We’ve covered most of the big decisions. Now it is time to talk about magic. Magic is the hardest part of a house to describe, the hardest to know how to include, but it is hugely important.

Buyers instantly recognize houses with magic. These are the houses that have multiple offers on them because they contain something that allows a buyer to complete his fantasy. The buyer responds, “Yes! Not just another house – this one!”

What is it about these houses? For years and years, I have thought about this, greatly enjoying and noting examples as I saw them. The house “everyone” wants is, first of all, sparkling clean and in good repair. The front of the house is pretty, maybe painted white with French blue trim, and there is greenery and a fence – picket or trellis, maybe even a vine-covered arch to walk under. There is a feeling of being away from the street – of arrival – once you are on the property.

There is a sheltered back yard, not necessarily large, and there is a view out to it, probably from the living room, dining room or kitchen. The rooms may not be large but they are well proportioned, and the bathroom is big enough for a piece of decorative furniture, a small table or chair or chest.

The house may be old or new. It looks spare and clean yet it has a cottage-like, homey feeling. The windows are wooden or dark metal, and they are divided into individual panes. The floors are wood, there is a fireplace, and there is natural wood trim somewhere – exposed beams are nice, maybe built-in bookcases, a mantel, perhaps shallow wood display shelves well placed in the kitchen and in the bathroom.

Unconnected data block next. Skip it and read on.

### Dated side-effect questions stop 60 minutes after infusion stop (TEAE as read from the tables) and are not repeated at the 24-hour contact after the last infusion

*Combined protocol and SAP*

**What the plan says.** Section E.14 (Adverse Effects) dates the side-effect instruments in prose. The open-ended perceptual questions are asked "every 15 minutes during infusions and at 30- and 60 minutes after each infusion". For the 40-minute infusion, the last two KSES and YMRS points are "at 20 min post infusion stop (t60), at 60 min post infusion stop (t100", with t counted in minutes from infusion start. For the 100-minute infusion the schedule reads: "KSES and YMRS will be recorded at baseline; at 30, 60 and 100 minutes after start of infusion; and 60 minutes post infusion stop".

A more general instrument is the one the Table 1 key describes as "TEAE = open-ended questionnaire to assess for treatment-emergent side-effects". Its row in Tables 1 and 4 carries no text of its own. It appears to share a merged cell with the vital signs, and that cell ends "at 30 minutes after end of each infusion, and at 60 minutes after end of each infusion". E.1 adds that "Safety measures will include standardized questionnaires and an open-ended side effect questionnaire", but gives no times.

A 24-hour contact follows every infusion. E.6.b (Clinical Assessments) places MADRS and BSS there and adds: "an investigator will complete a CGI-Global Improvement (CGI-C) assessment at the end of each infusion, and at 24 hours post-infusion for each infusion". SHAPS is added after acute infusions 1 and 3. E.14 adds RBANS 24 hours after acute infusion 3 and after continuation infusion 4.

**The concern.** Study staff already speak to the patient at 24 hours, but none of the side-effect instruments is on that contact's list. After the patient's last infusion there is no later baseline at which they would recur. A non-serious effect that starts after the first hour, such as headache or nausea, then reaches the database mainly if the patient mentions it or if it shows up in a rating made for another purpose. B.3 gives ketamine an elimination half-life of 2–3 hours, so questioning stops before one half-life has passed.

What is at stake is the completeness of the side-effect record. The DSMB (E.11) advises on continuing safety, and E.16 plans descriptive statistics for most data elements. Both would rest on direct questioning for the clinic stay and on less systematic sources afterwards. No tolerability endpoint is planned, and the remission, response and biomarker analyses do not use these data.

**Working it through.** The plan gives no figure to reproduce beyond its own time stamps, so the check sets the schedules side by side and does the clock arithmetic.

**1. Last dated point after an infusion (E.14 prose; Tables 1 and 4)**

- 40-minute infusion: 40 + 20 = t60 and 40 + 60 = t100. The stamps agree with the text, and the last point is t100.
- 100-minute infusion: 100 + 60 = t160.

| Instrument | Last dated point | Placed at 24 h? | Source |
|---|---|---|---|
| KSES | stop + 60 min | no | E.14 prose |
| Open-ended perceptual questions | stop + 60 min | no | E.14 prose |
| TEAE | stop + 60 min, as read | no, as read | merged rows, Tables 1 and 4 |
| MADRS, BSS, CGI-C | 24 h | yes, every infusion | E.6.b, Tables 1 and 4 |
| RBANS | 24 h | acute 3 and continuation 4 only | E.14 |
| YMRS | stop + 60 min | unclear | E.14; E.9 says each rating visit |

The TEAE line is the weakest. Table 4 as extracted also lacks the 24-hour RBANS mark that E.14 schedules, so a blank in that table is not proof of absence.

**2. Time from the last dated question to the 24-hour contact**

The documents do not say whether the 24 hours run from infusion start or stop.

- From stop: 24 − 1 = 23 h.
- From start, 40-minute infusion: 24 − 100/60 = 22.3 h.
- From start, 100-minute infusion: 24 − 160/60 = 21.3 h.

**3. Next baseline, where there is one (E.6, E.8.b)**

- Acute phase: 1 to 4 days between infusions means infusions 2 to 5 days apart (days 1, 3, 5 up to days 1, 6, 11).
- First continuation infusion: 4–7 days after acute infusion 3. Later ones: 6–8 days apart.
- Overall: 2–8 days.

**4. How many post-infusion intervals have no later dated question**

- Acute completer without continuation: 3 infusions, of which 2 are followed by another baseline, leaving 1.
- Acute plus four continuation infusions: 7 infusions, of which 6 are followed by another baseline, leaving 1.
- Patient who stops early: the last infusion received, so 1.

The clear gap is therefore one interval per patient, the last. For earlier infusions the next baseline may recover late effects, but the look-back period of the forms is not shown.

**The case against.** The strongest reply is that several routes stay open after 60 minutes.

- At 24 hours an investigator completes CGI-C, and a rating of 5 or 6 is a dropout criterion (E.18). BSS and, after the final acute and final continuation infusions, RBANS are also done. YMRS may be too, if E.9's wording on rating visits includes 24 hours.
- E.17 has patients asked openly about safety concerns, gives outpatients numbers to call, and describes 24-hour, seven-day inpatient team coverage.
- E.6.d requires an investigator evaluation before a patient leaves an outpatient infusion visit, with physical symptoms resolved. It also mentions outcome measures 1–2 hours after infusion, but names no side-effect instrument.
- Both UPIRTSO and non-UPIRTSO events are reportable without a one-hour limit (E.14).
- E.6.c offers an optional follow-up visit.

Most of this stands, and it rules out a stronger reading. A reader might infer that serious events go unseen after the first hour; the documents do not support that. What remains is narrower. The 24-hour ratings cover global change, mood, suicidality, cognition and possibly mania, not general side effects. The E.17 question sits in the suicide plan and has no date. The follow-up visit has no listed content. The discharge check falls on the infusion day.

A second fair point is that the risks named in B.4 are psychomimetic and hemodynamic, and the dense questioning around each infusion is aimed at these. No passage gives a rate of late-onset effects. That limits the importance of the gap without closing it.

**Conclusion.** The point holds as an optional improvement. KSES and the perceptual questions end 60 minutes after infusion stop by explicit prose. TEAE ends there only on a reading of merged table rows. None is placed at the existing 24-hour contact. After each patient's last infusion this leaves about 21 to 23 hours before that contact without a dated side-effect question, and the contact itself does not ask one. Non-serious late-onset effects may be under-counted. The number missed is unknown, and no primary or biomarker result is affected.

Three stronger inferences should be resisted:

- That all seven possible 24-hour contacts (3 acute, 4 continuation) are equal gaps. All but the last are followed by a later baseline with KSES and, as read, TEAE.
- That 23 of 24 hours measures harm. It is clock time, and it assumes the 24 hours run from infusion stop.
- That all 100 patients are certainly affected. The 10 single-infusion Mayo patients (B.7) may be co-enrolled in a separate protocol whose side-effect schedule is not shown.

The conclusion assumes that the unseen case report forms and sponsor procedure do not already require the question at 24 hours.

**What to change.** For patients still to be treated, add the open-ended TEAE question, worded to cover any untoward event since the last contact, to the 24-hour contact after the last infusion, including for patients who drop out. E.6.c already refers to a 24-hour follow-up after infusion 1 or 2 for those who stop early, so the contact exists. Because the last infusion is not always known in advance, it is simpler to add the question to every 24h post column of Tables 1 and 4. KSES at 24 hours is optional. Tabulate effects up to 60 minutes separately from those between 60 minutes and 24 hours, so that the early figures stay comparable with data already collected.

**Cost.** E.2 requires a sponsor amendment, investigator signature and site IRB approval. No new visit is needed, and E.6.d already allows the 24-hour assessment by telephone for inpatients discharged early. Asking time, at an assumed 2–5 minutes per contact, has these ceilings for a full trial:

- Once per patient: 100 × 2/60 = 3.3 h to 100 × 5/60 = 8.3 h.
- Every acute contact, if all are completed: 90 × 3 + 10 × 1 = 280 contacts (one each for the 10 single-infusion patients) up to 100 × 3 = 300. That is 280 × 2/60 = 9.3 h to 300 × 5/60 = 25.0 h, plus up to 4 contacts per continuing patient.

There may not be anything visually noteworthy about the walls or the kitchen cabinets or the countertops. They can be very plain, neutral in color and style, but high quality hardware has been used. The width of window and door frames is not skimpy and they meet properly at the corners. The light fixtures have been carefully selected. They provide lots of light and they are quietly interesting. All of the kitchen appliances are included in the sale.

There is a feeling of peace and privacy in the house. Out of every window something green is growing. Somewhere in the house it is possible to see through adjacent spaces, to get longer views than individual rooms allow.

If the house is vacant, it is easier to show, but there should be some furniture, especially a table and chairs, and some color inside, curtains, rugs, ornaments that suggest how the house might look when dressed up. And there is something, hopefully several somethings, that are unusual and beautiful. I can only give you examples.

A shiny stainless steel surface next to the stove. A high polished brass kitchen sink faucet. Sheer white curtains billowing out a casement window. A tall, glass-fronted, multi-paned corner cabinet painted in several harmonizing colors. An old chrome-topped stove in perfect condition. A wooden table in the middle of the kitchen. Galvanized steel sheets on the walls around the stove. A maple tree just outside the window over the kitchen sink. Deep window sills. A bench by the front door.

We see so many different beautiful things in houses. It is such a pleasure to see them. What I tell my friend is to put in his house whatever he can that will cause a buyer to say, “How unusual, how pretty, I’ll never find this anywhere else.”